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Located about 12 kilometers southwest of Iqaluit, Nunavut's capital city, Qaummaarviit (pronounced cow-mar-veet) looks like a barren island. Surrounded by the icy waters of Frobisher Bay, the one-quarter-square-kilometer islet appears inhospitable to life, but people have lived here periodically from AD 1000 to 1800.

Reading interpretive plaque
Reading interpretive plaque
Photo © Barb & Ron Kroll

How do you get to Qaummaarviit Territorial Park? The Unikkaarvik Visitors Centre in Iqaluit can give you a list of outfitters offering transportation by boat in summer and by snowmobile, dog sled and skis during the colder seasons. It also sells a Qaummaarviit Park guidebook.

Walking trail

Qaummaarviit has no park rangers or visitor center. Interpretive signs and plaques provide fascinating information about its significant sites.

As we started walking along the self-guided boardwalk trail, a small herd of caribou darted by, heading towards the north end of the island. Caribou provided the early inhabitants with skins for clothing and shelter.

Sea mammals were a source of meat for food, blubber for fuel and ivory for tools. To utilize this bounty, the ancient Inuit developed tools and perfected their hunting skills. A huge whale could feed the entire settlement (estimated at 25 families) for a year.

Inuit ancestors

On the south end of the narrow island, a rock cairn with a trilingual sign in English, French and Inuktitut reveals the history of Qaummaarviit: "One thousand years ago, the Thule ancestors of today's Inuit spread eastward out of Alaska to settle along Canada's Arctic coasts.

Following boardwalk to rock cairn on Qaummaarviit
Following boardwalk to rock cairn on Qaummaarviit
Photo © Barb & Ron Kroll

"Experts in the hunting of sea mammals, they succeeded earlier Eskimo populations within a few generations. The ingenuity and skill of the Inuit enabled them to thrive in one of the world's harshest climates.

"Qaummaarviit, 'the place that shines,' has been occupied periodically by Inuit groups for 750 years. Here the remains of winter houses, summer tents and other features, attest to the enduring nature of Inuit culture."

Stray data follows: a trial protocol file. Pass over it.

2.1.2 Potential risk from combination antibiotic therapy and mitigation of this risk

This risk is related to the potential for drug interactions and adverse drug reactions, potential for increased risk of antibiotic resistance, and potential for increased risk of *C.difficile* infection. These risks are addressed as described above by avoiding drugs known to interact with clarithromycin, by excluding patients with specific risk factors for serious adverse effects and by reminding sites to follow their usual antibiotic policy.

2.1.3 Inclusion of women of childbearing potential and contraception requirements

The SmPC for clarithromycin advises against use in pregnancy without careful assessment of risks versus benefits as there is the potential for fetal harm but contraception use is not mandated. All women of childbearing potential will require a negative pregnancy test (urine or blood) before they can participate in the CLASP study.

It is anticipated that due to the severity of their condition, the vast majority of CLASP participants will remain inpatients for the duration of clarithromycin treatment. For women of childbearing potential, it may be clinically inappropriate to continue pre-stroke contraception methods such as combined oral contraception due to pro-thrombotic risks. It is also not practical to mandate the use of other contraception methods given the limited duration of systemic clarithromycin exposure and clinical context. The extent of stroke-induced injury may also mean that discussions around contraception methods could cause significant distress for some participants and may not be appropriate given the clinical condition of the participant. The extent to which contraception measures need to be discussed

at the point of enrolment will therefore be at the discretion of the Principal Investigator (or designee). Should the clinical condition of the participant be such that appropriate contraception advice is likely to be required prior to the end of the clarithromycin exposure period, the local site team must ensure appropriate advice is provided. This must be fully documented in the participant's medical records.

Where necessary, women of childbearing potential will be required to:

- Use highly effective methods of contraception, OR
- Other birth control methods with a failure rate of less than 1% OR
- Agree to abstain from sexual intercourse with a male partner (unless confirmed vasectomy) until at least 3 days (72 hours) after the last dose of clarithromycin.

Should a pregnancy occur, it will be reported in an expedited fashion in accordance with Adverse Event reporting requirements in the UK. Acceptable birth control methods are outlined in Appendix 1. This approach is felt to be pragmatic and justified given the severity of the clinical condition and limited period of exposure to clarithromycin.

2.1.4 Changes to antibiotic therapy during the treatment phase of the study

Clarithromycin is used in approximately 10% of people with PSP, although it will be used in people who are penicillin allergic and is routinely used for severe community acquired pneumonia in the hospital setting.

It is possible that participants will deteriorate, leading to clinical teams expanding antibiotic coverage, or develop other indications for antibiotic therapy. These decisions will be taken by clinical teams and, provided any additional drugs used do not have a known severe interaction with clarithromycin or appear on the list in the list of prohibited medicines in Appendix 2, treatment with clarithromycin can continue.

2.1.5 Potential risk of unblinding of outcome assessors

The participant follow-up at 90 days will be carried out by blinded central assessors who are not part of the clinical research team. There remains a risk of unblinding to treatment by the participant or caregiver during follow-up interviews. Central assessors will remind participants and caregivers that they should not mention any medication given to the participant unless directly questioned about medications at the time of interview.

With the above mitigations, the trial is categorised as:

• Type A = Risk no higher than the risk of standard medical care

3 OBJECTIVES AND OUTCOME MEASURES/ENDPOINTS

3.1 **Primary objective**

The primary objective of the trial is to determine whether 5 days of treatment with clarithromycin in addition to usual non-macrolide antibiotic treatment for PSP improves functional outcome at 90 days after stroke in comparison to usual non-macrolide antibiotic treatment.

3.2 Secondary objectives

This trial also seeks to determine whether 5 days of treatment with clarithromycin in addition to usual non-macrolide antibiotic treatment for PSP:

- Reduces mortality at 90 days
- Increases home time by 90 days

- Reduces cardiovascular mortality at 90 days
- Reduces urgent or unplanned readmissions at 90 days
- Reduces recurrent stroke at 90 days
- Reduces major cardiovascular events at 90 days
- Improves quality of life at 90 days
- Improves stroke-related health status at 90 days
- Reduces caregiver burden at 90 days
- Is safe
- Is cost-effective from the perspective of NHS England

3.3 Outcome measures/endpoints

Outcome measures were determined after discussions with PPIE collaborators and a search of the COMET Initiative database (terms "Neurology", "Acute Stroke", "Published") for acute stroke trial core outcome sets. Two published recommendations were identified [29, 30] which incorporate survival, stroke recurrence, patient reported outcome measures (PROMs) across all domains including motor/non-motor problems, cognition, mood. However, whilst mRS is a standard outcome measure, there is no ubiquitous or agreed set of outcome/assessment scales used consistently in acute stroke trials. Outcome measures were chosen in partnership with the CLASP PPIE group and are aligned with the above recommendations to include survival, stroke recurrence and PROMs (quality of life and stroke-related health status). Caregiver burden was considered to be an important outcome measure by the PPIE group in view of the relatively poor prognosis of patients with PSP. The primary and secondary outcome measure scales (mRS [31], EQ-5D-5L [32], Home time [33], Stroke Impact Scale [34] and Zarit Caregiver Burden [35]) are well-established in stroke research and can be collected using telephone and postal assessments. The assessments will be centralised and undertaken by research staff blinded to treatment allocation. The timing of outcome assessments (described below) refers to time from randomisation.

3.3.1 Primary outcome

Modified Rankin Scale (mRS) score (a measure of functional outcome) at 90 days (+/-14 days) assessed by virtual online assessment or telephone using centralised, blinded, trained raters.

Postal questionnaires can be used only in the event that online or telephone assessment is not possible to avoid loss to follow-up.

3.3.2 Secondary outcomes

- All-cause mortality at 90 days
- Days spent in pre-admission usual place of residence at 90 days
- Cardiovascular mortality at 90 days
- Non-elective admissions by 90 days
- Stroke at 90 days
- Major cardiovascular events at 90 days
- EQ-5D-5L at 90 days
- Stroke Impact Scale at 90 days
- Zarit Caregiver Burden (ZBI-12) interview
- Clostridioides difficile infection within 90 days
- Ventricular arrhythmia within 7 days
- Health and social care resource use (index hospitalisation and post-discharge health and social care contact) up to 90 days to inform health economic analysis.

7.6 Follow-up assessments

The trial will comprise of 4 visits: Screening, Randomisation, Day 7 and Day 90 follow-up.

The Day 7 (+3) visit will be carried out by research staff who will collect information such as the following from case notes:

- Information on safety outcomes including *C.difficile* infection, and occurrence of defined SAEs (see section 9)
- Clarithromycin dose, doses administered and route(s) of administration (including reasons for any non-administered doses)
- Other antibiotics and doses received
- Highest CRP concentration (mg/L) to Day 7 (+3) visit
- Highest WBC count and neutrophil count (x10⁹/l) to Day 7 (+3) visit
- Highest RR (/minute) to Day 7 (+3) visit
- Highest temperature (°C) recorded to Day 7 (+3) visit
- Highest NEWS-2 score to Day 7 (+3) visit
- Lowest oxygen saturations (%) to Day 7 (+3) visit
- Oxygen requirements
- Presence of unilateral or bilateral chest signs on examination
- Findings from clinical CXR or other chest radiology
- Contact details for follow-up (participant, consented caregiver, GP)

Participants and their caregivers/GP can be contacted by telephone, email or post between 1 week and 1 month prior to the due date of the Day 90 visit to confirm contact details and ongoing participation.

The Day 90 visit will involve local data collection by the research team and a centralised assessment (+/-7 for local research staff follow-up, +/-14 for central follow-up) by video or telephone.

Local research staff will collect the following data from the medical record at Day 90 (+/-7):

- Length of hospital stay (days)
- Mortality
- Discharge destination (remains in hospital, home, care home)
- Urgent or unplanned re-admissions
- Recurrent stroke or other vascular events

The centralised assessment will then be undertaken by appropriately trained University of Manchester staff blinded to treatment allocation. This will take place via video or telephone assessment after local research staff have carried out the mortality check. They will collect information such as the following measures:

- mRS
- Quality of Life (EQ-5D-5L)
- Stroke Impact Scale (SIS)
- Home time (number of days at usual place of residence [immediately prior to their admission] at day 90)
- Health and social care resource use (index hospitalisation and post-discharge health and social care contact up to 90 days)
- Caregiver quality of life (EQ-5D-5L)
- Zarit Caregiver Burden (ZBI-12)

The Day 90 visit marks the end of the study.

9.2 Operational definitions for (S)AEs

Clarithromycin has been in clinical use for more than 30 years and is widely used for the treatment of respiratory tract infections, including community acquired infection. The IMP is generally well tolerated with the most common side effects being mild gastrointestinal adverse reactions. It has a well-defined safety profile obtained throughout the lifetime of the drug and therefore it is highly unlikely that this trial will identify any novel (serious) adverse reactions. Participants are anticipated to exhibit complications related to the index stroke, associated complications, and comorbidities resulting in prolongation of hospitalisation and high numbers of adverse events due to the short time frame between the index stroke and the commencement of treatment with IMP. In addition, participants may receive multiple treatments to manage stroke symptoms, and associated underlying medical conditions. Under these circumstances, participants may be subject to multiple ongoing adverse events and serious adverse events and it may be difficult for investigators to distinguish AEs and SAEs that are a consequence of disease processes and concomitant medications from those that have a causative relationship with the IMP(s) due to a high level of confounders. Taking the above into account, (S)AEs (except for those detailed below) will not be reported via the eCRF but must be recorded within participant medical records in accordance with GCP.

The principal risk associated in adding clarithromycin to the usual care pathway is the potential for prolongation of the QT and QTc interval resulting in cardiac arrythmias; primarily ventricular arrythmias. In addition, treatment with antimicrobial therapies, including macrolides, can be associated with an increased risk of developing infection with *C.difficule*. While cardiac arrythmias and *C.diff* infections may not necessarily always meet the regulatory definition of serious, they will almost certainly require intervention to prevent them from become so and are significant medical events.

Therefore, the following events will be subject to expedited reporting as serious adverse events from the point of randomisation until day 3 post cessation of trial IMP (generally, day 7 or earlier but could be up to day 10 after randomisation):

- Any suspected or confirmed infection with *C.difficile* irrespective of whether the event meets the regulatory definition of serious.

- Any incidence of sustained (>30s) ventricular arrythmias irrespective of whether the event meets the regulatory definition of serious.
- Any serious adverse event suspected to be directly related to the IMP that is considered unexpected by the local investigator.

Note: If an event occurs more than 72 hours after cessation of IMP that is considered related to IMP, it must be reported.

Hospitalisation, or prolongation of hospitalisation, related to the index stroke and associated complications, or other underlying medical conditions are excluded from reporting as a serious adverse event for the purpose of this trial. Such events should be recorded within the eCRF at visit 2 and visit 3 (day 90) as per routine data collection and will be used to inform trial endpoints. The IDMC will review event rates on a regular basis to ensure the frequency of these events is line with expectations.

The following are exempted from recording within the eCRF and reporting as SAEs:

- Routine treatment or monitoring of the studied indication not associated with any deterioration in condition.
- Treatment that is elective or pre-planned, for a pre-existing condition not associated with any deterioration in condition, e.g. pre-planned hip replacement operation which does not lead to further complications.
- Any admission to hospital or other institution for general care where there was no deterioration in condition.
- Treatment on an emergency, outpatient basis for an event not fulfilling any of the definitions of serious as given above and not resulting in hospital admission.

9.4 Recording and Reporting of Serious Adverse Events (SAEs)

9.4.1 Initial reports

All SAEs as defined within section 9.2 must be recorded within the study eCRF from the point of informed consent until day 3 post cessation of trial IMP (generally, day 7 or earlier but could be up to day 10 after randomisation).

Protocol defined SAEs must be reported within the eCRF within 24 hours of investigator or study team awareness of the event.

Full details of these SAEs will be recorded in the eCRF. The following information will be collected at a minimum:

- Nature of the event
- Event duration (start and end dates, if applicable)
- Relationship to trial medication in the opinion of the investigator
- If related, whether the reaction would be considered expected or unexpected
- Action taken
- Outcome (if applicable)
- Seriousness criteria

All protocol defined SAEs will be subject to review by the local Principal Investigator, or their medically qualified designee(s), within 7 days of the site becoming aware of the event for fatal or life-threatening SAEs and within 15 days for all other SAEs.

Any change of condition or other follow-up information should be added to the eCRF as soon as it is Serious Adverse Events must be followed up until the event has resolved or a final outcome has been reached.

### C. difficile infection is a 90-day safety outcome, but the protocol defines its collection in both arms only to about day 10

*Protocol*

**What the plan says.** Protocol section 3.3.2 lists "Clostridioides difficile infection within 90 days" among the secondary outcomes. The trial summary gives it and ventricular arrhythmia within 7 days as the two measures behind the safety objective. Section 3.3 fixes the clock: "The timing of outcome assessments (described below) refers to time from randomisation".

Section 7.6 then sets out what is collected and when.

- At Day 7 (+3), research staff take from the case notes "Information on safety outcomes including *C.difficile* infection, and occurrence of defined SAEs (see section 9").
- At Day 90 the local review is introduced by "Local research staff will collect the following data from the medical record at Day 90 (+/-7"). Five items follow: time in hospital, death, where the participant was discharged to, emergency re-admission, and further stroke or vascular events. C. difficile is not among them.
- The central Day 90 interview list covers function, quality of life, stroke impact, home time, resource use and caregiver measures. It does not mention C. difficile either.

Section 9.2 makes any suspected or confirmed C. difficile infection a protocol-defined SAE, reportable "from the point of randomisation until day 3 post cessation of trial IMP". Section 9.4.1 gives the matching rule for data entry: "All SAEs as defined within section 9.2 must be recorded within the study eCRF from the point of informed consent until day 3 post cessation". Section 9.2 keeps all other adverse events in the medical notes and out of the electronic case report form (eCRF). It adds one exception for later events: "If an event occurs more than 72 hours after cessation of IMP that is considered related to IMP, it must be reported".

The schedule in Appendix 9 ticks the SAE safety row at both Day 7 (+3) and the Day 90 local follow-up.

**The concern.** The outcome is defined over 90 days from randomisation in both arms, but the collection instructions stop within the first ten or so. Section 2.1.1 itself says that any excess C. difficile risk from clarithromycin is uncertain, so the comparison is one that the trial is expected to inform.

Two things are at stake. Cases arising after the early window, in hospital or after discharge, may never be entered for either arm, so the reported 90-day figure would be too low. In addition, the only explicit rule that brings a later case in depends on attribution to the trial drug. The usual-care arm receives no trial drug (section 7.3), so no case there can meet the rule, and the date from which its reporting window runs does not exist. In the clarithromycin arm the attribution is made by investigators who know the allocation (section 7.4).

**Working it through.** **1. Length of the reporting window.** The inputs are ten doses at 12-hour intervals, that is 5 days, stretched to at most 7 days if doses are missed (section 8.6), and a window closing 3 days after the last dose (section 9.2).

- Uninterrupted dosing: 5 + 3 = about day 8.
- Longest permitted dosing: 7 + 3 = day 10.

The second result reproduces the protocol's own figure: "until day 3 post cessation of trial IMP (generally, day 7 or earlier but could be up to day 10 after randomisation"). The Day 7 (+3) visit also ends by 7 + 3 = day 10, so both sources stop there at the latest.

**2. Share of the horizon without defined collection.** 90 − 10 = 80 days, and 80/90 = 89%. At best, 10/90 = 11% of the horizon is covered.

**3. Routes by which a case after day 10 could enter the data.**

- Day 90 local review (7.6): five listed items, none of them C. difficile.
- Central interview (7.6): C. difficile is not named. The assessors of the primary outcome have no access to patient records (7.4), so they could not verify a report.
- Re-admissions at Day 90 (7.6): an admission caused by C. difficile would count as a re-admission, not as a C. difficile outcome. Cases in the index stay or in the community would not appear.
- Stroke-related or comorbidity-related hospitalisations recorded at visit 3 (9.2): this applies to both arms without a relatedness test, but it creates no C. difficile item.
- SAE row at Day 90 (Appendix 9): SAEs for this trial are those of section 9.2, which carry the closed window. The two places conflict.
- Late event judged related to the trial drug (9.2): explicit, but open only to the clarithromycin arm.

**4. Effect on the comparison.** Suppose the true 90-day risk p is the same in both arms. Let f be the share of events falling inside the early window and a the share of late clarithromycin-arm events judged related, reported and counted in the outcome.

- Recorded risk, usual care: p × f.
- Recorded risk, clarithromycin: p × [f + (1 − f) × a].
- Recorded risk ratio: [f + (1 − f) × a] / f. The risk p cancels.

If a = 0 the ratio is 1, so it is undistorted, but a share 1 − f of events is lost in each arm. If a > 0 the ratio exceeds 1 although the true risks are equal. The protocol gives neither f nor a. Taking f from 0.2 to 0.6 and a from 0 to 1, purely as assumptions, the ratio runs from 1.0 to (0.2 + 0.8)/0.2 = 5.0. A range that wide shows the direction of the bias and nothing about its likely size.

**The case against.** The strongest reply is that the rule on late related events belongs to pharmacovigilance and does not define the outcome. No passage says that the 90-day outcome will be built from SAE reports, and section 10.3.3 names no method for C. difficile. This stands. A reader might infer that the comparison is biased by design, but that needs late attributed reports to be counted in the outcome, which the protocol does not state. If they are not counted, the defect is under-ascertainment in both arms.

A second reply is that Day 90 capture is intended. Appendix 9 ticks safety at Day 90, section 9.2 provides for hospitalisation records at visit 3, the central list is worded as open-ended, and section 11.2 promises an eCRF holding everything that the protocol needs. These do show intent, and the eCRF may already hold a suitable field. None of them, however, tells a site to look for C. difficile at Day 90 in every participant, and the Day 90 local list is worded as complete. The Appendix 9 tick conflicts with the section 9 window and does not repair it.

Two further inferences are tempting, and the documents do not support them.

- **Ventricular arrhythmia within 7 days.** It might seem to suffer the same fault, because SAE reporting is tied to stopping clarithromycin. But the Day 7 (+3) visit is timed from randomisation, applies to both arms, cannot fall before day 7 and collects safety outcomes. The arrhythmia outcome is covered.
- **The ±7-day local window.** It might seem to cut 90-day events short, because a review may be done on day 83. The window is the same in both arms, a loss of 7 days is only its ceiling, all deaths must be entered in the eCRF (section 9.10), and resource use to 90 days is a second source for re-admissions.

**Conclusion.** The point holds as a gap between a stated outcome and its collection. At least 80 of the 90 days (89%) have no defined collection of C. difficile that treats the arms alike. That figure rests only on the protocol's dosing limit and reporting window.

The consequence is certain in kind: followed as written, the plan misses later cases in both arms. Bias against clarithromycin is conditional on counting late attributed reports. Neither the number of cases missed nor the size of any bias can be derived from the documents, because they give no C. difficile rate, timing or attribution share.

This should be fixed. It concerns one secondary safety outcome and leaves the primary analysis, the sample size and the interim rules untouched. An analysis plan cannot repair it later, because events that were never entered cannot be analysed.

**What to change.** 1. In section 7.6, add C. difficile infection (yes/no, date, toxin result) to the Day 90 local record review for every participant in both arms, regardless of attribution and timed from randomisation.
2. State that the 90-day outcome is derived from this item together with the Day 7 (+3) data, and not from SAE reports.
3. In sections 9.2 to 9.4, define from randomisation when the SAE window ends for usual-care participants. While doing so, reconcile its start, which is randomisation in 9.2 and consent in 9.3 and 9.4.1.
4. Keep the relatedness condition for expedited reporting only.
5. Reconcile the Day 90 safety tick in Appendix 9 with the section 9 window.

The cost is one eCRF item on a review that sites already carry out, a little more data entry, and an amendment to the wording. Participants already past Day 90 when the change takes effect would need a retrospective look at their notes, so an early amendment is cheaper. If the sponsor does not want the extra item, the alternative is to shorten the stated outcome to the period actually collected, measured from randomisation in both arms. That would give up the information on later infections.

Kayaks & boats

Farther along the trail, we viewed a meter-high kayak rack. The Thule people stored their kayaks this way, so animals wouldn't devoir the sealskin covers. (They used kayaks to hunt game along the coasts in summer and at the sea ice edge in winter.)

The innovative Thule also designed and built umiaq, large skin boats traditionally paddled by women, to carry entire families and their belongings.

Examining a Thule winter home
Examining a Thule winter home
Photo © Barb & Ron Kroll

Winter homes

We later spotted the remnants of one of the 11 winter houses on the island. With walls of rock boulders, rafters of whalebone and roofs of sod and animal skins, these semi-subterranean homes enabled Thule families to spend long Arctic winters in relative comfort.

Crouching in front, we could see how the sunken entrance trapped warmer air inside. Tiny white star chickweed blossoms brightened the grass now covering the elevated sleeping platform.

Interpretive signs helped us visualize life in the winter camps. Indoor games, storytelling and religious rituals filled the social calendar. Men manufactured and repaired hunting equipment, while women prepared food, made clothing and tended stone oil lamps to heat and brighten their homes.

When the snow began to melt, the Thule people abandoned their winter houses and sedentary ways for skin tents and a more nomadic lifestyle. Over the summer they hunted caribou, fished in rivers, trapped birds along shorelines and pursued seals, walrus and whales near the coasts, stockpiling the meat for the winter freeze.

Viewing a rock grave
Viewing a rock grave
Photo © Barb & Ron Kroll

We examined stone circles left where summer homes once stood. Nearby, we spotted a meat cache. (The permafrost prevented spoilage.)

Archeological findings

Several graves cluster near the coasts. In one, a small skull looked up at us with hollow eyes.

Archeologists have found more than 20,000 bones and 3,000 tools on this site. Most of the bones were from ringed and harp seals, caribou, foxes, wolves, dogs, birds, bowhead and beluga whales.

Among the tools, they discovered a fishhook, a harpoon, a snow knife handle, a dog harness buckle, a lampstand and a doll. The large numbers of caribou scrapers suggest that Thule women spent much of their time making winter clothing.

Birdwatching on Qaummaarviit
Birdwatching on Qaummaarviit
Photo © Barb & Ron Kroll

Arctic birds

Cawing raven cries drew our attention to a bluff where the black birds were devouring a caribou carcass. Through our binoculars, we gazed at a rough-legged hawk soaring overhead.

We couldn't help but wonder why the Thules, who successfully survived here for nearly eight centuries, vanished at the end of the 18th century. Anthropologists speculate that the AD 900 warming trend, which allowed them to migrate to the island, reversed.

A "little ice age," which began in AD 1400, made whaling difficult and forced people to leave their winter pit homes for temporary snow house villages on the sea ice.


Qaummaarviit Territorial Park

More things to see & do in Nunavut:

Nunavut - Birding, Wildlife and Whale Watching

Inuit Culture, Games and Tools

Nunavut - What to See & Do on Arctic Vacations

Arctic Cruise to Nunavut